Buildings of WindsorNotable Windsorites

480-484 Brodhead St – Alton C Parker House

This house on Brodhead Street in the core of the city has an unassuming history. Built around 1920 this house is located on the north side of the street. Brodhead is a small street, one block long, running east/west from Mercer to Howard, just north of Erie. In the right side of the house above at 484, lived Alton C. Parker.

Alton C. Parker, born in 1907, was working as a mechanic here in Windsor, when in 1942, he joined the Windsor Police force, becoming the first African-Canadian police constable in the city’s history.

Nine years later, on July 28, 1951, he was promoted to Detective, becoming the first African-Canadian police Detective in Canada. He retired from the force in 1970.

He was also a tireless advocate for the community, and those less fortunate. He was a founding member of the Apartment Living for Physically Handicapped Adults (ALPHA), and in the 1960’s was a member of the board of directors of Goodwill Industries.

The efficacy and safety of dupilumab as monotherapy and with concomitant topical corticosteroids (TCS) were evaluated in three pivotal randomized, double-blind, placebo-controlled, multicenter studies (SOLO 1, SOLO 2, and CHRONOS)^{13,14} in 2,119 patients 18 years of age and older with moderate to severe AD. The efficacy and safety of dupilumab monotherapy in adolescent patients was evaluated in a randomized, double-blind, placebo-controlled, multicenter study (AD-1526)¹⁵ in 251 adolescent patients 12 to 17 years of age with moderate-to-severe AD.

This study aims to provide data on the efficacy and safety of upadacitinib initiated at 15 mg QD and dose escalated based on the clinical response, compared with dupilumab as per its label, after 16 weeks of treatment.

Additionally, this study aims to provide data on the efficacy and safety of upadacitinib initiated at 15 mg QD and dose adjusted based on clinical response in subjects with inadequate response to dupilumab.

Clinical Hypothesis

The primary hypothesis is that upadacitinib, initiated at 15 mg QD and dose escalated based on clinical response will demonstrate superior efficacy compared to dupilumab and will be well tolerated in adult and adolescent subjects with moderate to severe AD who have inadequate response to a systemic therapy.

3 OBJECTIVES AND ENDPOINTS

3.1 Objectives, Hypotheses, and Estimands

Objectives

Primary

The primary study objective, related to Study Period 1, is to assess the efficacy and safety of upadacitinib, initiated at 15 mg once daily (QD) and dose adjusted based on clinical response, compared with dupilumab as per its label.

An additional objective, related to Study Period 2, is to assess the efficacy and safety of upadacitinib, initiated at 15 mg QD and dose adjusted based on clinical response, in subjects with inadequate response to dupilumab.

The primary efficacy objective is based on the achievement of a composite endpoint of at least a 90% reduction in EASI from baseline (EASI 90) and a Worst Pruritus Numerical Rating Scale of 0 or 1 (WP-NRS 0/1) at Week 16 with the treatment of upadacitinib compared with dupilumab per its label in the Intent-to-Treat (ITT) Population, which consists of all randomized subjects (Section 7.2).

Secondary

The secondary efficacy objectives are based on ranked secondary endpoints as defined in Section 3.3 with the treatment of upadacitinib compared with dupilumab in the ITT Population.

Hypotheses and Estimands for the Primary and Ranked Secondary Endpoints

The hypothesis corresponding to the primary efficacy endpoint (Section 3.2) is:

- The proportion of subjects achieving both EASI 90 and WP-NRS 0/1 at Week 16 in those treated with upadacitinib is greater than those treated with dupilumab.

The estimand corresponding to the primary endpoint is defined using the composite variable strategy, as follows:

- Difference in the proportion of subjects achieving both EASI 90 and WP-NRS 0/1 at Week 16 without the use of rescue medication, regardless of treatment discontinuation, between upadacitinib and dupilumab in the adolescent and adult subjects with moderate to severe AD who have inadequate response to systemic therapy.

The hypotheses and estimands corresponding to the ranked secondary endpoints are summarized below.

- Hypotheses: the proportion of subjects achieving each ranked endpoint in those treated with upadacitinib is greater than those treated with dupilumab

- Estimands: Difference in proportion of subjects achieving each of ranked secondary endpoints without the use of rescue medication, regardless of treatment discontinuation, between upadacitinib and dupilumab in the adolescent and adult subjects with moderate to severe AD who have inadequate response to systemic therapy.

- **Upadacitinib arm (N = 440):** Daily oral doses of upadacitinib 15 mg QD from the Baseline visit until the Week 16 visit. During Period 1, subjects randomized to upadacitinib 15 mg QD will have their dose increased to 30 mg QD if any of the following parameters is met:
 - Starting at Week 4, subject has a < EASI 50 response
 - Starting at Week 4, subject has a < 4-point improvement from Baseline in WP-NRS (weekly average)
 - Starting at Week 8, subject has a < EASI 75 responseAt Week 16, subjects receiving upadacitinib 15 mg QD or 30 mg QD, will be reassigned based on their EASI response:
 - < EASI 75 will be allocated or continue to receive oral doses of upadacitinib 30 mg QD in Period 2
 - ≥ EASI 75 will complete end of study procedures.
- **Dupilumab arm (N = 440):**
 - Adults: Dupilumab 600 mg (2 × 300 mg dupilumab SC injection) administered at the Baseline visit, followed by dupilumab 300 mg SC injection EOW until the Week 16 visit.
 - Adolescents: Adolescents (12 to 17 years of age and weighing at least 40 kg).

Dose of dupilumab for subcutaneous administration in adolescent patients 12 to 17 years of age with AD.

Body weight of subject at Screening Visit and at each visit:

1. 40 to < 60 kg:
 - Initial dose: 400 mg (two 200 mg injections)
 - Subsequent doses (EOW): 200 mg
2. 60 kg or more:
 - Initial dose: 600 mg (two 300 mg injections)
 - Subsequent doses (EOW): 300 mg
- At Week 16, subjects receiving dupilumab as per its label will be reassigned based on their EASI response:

The last Uncle Al’s Kids Park in August, 1988. Photo from the Windsor Star.

He also hosted an annual kids party at Brodhead Park next to his house. For 19 years (starting in the summer of 1969) he hosted Uncle Al’s neighbourhood party, paid for out of his own pocket. In 1976 Brodhead Park, was renamed Alton C Parker park in his honour. Parker was awarded the Order of Canada, among many other well earned accolades over his lifetime.

Parker passed away February 28, 1989. He had touched so many lives that the church was unable to accommodate everyone for his funeral. The service was broadcast over speakers to surrounding churches, full with the overflow mourners. The funeral service was carried live on the local radio.

One of Windsor all time great citizens, and one who shouldn’t be forgotten. We could use a few more Uncle Al’s today.

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